We all know, as much as you might try and work out your date of conception, your little one is going to arrive when it wants to. That said, when it comes to scans and appointments, you’ll need to have as accurate an idea as possible on how many weeks pregnant you are. To help you with the pregnancy math, we’ve come up with this (hopefully simplified) guide.
How many weeks pregnant am I?
It’s tricky to be completely accurate when working out the exact day you conceived your baby. As a rule, we usually say a woman is ovulating around two weeks after the first day of her last period, and her egg will be fertilised around 24-36 hours after ovulation.
Why do midwives go off the last period?
In your first appointment, your GP or midwife will ask you all about your last period. When did it start? When did it end? Was it lighter than normal? From this they can work out whether it was actually a period, or an implantation bleed, which some women experience. (You can find out everything you need to know about implantation bleeds here).
Most medical professionals will use the first day of your last period as the start of your pregnancy, however in reality, the day your baby was conceived is usually two weeks later. It sounds confusing doesn’t it, but this is all because it’s hard to say exactly when we’re ovulating, and which of the days in that window you actually conceived.
Of course, if you have irregular periods, your cycle varies in length or you don’t know the exact date your last period started, things can get a bit more complicated. Most due date calculators (including ours) work best if you do know this date, but don’t panic if you can’t work it out.
Your first ultrasound scan is often called your ‘dating scan’. This happens at around 8-14 weeks and is used to see how far along you are in your pregnancy. From this, your doctor and midwife will be able to work out a more precise due date as well as making sure your baby is developing correctly. Your sonographer will measure the length of your baby from his head to his bottom, which helps them to work out how old your baby is.
What is the ‘gestational age’?
When we go off a woman’s period start date, technically her baby is always two weeks younger. The length of time between the start of your last period and the actual date you conceived is sometimes called the ‘gestational age’. So, when your doctor tells you you’re four weeks pregnant, your baby’s gestational age is actually two weeks.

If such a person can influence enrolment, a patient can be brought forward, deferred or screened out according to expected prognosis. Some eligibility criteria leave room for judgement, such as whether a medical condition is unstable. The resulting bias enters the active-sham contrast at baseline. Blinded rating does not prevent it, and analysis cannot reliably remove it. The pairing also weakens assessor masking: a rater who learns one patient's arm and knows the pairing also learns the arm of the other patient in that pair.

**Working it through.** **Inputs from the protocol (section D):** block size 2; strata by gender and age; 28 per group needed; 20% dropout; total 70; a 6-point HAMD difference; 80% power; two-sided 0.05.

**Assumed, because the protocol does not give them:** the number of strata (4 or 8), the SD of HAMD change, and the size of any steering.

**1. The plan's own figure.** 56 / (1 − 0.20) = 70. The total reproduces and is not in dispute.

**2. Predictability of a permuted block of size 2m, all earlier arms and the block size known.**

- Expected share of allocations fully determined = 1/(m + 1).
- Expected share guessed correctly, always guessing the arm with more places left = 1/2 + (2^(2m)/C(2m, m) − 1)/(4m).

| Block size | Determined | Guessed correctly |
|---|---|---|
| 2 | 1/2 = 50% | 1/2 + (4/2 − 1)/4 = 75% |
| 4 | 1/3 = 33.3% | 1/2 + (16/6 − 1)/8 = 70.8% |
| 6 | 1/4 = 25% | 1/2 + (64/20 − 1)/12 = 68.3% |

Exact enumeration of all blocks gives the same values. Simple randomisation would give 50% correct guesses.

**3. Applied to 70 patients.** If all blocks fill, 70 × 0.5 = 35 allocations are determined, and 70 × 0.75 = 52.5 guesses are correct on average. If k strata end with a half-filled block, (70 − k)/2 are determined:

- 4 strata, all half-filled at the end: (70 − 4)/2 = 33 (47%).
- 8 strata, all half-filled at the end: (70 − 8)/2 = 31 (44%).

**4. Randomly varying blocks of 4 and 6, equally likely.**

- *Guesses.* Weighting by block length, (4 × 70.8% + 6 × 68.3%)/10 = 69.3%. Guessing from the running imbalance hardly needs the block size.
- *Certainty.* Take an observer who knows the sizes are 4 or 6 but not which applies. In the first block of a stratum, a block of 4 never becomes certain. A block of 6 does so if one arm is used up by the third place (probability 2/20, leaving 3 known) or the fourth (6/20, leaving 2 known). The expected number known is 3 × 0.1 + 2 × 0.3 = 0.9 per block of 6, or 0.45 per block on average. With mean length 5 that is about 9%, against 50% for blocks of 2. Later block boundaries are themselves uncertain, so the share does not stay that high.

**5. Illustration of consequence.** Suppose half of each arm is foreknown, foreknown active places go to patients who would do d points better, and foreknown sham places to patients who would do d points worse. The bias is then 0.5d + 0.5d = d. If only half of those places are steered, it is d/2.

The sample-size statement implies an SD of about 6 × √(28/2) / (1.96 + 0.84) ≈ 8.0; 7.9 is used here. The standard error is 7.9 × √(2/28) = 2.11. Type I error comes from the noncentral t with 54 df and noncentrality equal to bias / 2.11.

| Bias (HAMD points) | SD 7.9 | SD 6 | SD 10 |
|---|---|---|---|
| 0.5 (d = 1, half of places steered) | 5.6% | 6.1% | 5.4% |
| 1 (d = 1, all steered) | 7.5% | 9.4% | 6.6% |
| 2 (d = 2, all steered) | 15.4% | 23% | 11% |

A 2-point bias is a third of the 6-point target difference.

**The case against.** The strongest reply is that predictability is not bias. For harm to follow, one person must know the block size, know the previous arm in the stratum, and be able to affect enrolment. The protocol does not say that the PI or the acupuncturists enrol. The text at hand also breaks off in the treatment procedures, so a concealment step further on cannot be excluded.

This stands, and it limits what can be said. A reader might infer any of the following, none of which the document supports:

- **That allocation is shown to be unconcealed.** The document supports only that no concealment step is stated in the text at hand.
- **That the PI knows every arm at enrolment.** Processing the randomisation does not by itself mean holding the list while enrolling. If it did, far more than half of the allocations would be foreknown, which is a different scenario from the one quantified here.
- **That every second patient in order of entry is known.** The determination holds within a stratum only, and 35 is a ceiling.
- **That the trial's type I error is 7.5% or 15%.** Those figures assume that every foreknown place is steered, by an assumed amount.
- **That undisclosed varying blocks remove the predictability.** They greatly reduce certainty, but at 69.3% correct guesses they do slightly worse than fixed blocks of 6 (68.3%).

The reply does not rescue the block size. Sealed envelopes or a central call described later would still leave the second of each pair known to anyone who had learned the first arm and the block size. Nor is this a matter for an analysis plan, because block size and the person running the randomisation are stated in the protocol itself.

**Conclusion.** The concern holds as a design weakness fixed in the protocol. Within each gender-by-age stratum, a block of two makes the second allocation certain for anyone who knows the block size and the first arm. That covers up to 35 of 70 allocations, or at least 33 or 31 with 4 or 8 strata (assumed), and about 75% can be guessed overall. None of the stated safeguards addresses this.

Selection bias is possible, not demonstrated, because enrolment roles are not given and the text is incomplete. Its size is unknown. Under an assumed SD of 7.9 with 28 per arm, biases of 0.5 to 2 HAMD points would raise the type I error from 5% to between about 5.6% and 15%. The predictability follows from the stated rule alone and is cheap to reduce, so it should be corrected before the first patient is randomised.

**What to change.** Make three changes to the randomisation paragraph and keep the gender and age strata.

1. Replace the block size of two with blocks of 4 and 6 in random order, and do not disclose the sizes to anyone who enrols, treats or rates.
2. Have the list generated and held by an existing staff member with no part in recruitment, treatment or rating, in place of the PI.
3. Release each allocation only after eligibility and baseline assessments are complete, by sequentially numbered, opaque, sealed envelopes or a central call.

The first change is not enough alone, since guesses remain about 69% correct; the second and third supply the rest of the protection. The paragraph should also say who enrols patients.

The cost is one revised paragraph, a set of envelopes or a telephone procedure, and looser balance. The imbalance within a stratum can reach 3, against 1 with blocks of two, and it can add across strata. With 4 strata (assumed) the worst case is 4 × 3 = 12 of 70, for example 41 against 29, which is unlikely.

How to measure pregnancy in weeks
Here’s where it gets that bit more confusing. In your fifth week of pregnancy, you will still be four weeks pregnant. To help try and get your head round this, let’s think about when your little one celebrates his first birthday, and then is ‘age one’ throughout his second year of life. After being pregnant for seven days, you will be one week pregnant, but you will stay one week pregnant throughout the second week, until you reach 14 days and technically complete your second week of pregnancy.
This means, in your first week of being pregnant, you are technically zero weeks pregnant. In your second week, you are one week pregnant. In your third week, you are two weeks pregnant and so on.
How do I know what trimester I am in?
Trimester means ‘three months’, so your pregnancy will be divided into three trimesters. Your first trimester will be from conception to thirteen weeks and six days. Your second trimester is from 14 weeks to 27 weeks and six days. And your third and final semester is from 28 weeks to when you have your baby (which is normally around 40 weeks from the first day of your last period).
How accurate is my due date?
In two words – not very. With all the will in the world, only about five per cent of babies are actually born on their due date. Most babies will be born between 37 and 42 weeks of pregnancy, so it’s actually very unlikely you’ll give birth on the exact date that has been predicted.
What can I expect in each week of being pregnant?
Pregnancy can be a physical and emotional ride. Luckily for you, we have a week by week pregnancy guide here, which will give you everything you need to know, from week one to 40.